It makes me wonder about addictions in general. The more frantic my mind gets, the more I start turning to alcohol and coffee and cigarettes to find some sense of comfort and ground. Of course, all of these things provide the exact opposite in most cases. But that doesn’t stop the craving for them when my mind is in such a state.  Partly because the thought “I should go get beer” is harder to see in perspective when I haven’t been engaging in my sitting practice.

Another thing that happens, which is pretty embarrassing to type, is that my mind tells me that the chaos and substances will help me to be more creative. Of course, I start writing more often sometimes when I’m in that state, but it’s not usually writing that I end up being proud of or using for any real project. It seems to be a rationalization built out of an addiction to numbing behavior, and as long as I can call it that to its face every once in awhile, it’s rather easy to get out of.

I wonder how many other people experience the swing in the way that I do, where it seems like the farther away I get from health and groundedness, the more I begin to seek out that chaos instead of things that bring me back. It’s quite interesting.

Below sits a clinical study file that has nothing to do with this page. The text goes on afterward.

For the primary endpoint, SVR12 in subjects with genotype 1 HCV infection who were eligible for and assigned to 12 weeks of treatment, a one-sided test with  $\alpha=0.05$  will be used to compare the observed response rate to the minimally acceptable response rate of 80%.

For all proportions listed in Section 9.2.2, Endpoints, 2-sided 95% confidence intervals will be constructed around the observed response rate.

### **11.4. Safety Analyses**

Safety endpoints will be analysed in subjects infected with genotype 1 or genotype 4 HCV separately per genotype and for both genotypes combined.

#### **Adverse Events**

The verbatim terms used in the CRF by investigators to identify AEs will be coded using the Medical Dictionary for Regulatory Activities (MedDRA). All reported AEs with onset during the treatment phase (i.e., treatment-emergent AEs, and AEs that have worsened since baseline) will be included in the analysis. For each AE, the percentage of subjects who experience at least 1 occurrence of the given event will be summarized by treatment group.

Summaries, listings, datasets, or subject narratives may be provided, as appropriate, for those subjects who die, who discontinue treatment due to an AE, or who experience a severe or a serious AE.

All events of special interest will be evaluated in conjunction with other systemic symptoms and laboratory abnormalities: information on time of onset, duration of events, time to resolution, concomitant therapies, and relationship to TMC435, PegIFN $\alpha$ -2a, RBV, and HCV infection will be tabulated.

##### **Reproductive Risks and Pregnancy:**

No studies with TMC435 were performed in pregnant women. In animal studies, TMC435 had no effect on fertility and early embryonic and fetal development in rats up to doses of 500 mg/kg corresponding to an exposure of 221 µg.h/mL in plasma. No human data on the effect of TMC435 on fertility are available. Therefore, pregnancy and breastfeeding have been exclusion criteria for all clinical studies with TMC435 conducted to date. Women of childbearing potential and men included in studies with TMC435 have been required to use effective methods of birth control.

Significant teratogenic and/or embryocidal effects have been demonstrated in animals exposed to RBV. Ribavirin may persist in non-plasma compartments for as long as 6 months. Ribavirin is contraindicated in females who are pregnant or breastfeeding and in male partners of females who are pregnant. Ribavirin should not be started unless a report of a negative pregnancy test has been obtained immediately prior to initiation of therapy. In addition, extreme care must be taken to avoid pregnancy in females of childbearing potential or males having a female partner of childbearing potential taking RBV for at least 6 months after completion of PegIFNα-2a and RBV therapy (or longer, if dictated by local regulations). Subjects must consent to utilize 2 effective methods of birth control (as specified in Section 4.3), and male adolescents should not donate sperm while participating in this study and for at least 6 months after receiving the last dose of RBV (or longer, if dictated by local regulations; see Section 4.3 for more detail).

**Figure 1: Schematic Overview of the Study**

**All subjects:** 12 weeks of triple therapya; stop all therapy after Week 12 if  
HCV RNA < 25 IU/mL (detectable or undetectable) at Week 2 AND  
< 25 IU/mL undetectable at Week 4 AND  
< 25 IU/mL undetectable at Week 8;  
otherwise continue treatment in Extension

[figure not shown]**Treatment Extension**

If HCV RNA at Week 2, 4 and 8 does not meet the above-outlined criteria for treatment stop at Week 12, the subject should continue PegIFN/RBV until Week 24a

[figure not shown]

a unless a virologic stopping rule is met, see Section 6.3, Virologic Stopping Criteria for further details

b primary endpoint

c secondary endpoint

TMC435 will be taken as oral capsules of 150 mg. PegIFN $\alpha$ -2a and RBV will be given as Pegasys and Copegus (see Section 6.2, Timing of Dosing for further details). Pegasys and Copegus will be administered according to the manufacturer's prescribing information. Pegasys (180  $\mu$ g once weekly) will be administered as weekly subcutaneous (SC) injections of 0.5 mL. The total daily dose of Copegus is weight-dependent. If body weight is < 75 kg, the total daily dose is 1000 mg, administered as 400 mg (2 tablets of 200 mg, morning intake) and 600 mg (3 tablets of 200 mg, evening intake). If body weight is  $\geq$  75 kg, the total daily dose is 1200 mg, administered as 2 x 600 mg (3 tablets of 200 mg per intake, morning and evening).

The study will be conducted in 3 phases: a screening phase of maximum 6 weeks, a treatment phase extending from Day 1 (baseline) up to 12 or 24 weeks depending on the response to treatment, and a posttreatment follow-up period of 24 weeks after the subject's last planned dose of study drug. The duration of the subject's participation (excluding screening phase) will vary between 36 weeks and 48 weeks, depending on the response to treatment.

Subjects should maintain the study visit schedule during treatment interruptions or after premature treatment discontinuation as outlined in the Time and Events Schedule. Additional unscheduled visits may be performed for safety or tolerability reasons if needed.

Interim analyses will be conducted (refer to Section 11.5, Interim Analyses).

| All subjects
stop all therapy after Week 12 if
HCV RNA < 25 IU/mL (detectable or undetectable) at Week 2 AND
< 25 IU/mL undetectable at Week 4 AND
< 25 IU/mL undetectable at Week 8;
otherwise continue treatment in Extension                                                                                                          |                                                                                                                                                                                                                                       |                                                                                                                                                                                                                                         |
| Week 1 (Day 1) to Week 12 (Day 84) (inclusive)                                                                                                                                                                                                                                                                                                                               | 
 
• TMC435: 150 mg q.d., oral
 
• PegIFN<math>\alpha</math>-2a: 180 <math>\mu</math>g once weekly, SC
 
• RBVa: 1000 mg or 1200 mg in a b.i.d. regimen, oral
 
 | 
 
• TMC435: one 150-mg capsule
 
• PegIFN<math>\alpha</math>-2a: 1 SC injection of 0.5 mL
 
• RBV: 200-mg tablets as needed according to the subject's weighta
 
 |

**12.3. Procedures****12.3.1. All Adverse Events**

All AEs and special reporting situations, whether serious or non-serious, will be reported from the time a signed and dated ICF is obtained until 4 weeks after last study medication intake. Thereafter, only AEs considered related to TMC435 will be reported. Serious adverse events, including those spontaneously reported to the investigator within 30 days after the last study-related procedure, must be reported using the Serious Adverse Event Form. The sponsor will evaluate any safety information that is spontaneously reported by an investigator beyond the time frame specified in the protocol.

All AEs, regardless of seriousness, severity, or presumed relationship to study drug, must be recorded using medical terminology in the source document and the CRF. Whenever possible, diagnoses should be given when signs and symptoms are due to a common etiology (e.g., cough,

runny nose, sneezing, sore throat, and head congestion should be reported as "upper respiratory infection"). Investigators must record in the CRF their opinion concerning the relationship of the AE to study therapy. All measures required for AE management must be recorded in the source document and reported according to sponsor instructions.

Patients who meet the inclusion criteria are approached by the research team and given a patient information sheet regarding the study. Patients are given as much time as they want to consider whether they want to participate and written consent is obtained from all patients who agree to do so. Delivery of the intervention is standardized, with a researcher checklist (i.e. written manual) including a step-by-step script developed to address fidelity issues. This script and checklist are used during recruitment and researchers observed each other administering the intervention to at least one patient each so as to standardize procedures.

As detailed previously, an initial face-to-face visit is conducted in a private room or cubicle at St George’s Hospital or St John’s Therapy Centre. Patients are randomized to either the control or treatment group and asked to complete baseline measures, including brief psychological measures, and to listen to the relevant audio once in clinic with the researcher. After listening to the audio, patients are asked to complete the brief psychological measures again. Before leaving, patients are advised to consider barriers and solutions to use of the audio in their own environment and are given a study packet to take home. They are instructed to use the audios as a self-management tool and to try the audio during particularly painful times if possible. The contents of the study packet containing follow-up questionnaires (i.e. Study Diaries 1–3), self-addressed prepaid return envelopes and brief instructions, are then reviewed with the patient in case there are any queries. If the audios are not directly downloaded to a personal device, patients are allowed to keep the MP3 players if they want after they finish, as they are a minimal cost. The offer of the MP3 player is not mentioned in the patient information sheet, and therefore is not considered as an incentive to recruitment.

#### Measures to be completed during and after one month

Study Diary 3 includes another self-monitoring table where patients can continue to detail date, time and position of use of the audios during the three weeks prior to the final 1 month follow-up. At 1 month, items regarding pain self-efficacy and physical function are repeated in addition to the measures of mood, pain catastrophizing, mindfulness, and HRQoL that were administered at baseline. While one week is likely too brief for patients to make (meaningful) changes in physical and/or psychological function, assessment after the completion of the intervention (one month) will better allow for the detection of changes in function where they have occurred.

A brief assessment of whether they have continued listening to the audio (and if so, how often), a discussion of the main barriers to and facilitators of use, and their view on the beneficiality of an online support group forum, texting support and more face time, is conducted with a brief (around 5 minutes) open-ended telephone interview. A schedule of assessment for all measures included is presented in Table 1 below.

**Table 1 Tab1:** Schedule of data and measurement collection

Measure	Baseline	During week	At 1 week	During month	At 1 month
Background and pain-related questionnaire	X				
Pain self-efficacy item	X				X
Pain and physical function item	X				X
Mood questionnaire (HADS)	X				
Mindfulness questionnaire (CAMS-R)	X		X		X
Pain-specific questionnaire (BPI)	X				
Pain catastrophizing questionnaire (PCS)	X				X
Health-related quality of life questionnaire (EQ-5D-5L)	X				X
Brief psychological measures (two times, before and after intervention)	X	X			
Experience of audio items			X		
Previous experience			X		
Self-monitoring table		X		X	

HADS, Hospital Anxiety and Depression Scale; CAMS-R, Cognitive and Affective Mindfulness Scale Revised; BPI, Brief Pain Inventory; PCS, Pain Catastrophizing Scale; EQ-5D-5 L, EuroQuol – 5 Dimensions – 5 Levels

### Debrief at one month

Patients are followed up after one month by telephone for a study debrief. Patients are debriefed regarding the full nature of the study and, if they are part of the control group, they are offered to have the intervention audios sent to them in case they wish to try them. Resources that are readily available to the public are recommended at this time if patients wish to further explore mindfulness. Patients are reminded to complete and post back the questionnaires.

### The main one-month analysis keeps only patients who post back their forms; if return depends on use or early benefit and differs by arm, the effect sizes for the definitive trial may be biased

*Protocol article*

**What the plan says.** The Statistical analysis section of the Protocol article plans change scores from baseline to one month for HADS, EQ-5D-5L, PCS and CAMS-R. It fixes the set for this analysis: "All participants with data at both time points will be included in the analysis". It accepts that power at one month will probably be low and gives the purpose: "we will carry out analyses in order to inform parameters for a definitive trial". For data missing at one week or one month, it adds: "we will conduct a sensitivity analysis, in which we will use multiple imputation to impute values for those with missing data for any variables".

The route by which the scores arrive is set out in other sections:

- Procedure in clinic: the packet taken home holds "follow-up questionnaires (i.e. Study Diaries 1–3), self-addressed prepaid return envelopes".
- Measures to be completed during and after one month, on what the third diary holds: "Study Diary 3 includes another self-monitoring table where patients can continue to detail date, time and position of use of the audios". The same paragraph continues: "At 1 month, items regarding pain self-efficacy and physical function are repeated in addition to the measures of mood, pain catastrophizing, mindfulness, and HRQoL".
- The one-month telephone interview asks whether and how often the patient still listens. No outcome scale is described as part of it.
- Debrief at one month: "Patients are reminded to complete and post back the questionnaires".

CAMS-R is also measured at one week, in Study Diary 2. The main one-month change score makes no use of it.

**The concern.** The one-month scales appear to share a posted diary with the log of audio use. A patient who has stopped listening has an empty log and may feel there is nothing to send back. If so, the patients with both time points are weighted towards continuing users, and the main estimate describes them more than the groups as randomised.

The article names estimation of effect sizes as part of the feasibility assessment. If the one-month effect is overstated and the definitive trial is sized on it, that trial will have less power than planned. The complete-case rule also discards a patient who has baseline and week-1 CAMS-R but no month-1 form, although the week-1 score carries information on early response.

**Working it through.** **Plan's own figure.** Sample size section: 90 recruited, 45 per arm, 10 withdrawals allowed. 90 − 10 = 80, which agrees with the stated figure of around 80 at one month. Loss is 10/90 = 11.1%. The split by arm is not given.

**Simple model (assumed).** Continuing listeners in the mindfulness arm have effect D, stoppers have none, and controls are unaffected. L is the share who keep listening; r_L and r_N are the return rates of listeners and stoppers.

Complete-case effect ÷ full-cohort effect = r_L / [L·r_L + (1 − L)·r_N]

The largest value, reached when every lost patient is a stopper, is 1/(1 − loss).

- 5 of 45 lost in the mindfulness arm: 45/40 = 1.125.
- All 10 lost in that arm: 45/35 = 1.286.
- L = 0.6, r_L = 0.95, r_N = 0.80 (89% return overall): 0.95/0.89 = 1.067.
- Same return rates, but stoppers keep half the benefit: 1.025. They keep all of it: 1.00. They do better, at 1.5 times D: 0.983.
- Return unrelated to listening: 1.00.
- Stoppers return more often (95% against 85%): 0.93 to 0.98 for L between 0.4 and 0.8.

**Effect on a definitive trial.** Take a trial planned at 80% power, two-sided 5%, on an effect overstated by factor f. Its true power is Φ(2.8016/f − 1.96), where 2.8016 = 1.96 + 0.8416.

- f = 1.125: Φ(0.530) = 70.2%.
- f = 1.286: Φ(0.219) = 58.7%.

I hope you are well and I hope that getting back into my practice will leave me with more semi-useful things to blog about rather than the zillions of half-finished posts that you never get to see :)

Do you have numbing behaviors that seem to snowball into each other?

Are you just always able to be healthy and happy and motivated to be good to yourself?

 

 

 

I love Facebook, but…

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The other day Peaches made a post where she mentioned liking Facebook for a particular reason, and it got me thinking.

I realized that I also love it, but I have problems with the way I use it at times. I decided to make a list of what I love about it, and the things I try to remind myself to keep these things from getting out of control. Maybe you can relate.

1. I love Facebook for helping me to keep in touch with my family,